Last weekend, the eyes of Slovak political scientists and commentators, as well as politicians themselves, were turned towards polling stations across the Czech Republic, where citizens were deciding on which parties will make up the Czech government over the next four years. In a rather surprising result, the opposition coalition SPOLU, made up of three centre-right parties, received the largest number of votes in elections to the Chamber of Deputies, followed closely by the populist movement of incumbent Czech Prime Minister Andrej Babiš. Entering the parliament will be also the coalition of the Pirate and Mayor parties, as well as the far-right Eurosceptic party headed by businessman of Czech-Japanese-Korean origin Tomio Okamura. With the Czech Republic historically being a close point of reference to what is happening in Slovak political life, what are the takeaways from these events of recent days? Zuzana Botiková discussed this matter with Daniel Kerekes, a Slovak political scientist specialising in electoral studies, as well as a publicist and lecturer at Masaryk University in Brno.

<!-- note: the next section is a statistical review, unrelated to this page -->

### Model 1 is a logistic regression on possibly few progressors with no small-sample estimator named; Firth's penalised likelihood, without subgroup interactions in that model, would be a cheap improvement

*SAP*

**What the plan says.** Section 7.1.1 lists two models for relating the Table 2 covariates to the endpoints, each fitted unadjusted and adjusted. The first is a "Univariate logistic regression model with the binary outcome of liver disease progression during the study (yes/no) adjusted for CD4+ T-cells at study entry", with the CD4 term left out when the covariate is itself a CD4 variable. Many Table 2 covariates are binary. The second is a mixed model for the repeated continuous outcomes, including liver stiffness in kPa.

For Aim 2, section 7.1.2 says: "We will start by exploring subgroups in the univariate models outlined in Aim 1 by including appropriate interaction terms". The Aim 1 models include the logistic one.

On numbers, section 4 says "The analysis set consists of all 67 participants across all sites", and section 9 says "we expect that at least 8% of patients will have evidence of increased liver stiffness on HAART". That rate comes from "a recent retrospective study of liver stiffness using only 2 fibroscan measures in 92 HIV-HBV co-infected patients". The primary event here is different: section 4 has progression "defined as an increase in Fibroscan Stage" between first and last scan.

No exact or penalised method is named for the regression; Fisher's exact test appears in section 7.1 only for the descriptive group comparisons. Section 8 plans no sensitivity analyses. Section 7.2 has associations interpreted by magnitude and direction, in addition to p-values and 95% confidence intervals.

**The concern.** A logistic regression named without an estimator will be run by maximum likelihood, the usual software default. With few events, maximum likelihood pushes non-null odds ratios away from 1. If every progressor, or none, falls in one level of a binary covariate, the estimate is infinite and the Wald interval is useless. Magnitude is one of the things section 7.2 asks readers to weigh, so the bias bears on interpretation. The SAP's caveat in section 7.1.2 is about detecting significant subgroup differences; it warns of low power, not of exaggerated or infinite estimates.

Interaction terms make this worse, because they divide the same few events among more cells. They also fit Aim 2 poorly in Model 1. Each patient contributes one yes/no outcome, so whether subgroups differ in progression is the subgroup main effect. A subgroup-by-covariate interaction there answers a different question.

Daniel Kerekes interview
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